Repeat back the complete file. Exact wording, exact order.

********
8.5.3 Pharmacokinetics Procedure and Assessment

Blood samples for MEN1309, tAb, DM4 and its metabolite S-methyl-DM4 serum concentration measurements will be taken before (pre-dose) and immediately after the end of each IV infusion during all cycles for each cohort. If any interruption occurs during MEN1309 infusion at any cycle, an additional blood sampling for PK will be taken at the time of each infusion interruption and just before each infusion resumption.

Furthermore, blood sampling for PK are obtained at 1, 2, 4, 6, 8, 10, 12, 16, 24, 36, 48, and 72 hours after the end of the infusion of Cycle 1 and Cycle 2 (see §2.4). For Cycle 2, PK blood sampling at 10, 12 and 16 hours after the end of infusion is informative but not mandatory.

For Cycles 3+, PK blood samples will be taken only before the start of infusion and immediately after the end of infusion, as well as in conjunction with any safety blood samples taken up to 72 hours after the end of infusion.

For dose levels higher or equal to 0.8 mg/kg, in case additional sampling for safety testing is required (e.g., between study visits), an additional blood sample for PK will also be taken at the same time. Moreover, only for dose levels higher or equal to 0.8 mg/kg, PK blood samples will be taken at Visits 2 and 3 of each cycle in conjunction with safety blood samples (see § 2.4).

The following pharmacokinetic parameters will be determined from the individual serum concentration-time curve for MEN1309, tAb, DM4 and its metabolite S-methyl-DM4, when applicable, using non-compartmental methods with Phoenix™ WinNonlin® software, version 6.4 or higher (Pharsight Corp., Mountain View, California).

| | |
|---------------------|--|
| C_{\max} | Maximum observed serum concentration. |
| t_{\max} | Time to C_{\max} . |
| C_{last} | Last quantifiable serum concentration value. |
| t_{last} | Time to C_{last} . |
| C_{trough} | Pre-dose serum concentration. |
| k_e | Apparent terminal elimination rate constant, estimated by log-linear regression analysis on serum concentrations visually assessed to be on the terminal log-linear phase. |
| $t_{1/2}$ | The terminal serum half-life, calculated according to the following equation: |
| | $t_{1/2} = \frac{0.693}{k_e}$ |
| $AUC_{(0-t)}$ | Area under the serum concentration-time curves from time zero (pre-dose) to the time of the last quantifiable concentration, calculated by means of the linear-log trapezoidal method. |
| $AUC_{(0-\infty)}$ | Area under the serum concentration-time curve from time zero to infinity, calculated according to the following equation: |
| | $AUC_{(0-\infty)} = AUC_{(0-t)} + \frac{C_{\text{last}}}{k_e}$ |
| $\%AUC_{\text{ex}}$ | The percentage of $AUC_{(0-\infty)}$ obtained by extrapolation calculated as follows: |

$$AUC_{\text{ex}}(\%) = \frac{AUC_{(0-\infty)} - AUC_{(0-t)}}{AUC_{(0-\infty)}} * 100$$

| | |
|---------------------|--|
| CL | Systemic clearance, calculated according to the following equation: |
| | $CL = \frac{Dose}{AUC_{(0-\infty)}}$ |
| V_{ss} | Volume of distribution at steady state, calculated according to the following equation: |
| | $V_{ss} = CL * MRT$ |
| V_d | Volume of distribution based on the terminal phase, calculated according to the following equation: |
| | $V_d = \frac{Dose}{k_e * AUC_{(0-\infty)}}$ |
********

8.5.3 Pharmacokinetics Procedure and Assessment

Blood samples for MEN1309, tAb, DM4 and its metabolite S-methyl-DM4 serum concentration measurements will be taken before (pre-dose) and immediately after the end of each IV infusion during all cycles for each cohort. If any interruption occurs during MEN1309 infusion at any cycle, an additional blood sampling for PK will be taken at the time of each infusion interruption and just before each infusion resumption.

Furthermore, blood sampling for PK are obtained at 1, 2, 4, 6, 8, 10, 12, 16, 24, 36, 48, and 72 hours after the end of the infusion of Cycle 1 and Cycle 2 (see §2.4). For Cycle 2, PK blood sampling at 10, 12 and 16 hours after the end of infusion is informative but not mandatory.

For Cycles 3+, PK blood samples will be taken only before the start of infusion and immediately after the end of infusion, as well as in conjunction with any safety blood samples taken up to 72 hours after the end of infusion.

For dose levels higher or equal to 0.8 mg/kg, in case additional sampling for safety testing is required (e.g., between study visits), an additional blood sample for PK will also be taken at the same time. Moreover, only for dose levels higher or equal to 0.8 mg/kg, PK blood samples will be taken at Visits 2 and 3 of each cycle in conjunction with safety blood samples (see § 2.4).

The following pharmacokinetic parameters will be determined from the individual serum concentration-time curve for MEN1309, tAb, DM4 and its metabolite S-methyl-DM4, when applicable, using non-compartmental methods with Phoenix™ WinNonlin® software, version 6.4 or higher (Pharsight Corp., Mountain View, California).

| | |
|---------------------|--|
| C_{\max} | Maximum observed serum concentration. |
| t_{\max} | Time to C_{\max} . |
| C_{last} | Last quantifiable serum concentration value. |
| t_{last} | Time to C_{last} . |
| C_{trough} | Pre-dose serum concentration. |
| k_e | Apparent terminal elimination rate constant, estimated by log-linear regression analysis on serum concentrations visually assessed to be on the terminal log-linear phase. |
| $t_{1/2}$ | The terminal serum half-life, calculated according to the following equation: |
| | $t_{1/2} = \frac{0.693}{k_e}$ |
| $AUC_{(0-t)}$ | Area under the serum concentration-time curves from time zero (pre-dose) to the time of the last quantifiable concentration, calculated by means of the linear-log trapezoidal method. |
| $AUC_{(0-\infty)}$ | Area under the serum concentration-time curve from time zero to infinity, calculated according to the following equation: |
| | $AUC_{(0-\infty)} = AUC_{(0-t)} + \frac{C_{\text{last}}}{k_e}$ |
| $\%AUC_{\text{ex}}$ | The percentage of $AUC_{(0-\infty)}$ obtained by extrapolation calculated as follows: |

$$AUC_{\text{ex}}(\%) = \frac{AUC_{(0-\infty)} - AUC_{(0-t)}}{AUC_{(0-\infty)}} * 100$$

| | |
|---------------------|--|
| CL | Systemic clearance, calculated according to the following equation: |
| | $CL = \frac{Dose}{AUC_{(0-\infty)}}$ |
| V_{ss} | Volume of distribution at steady state, calculated according to the following equation: |
| | $V_{ss} = CL * MRT$ |
| V_d | Volume of distribution based on the terminal phase, calculated according to the following equation: |
| | $V_d = \frac{Dose}{k_e * AUC_{(0-\infty)}}$ |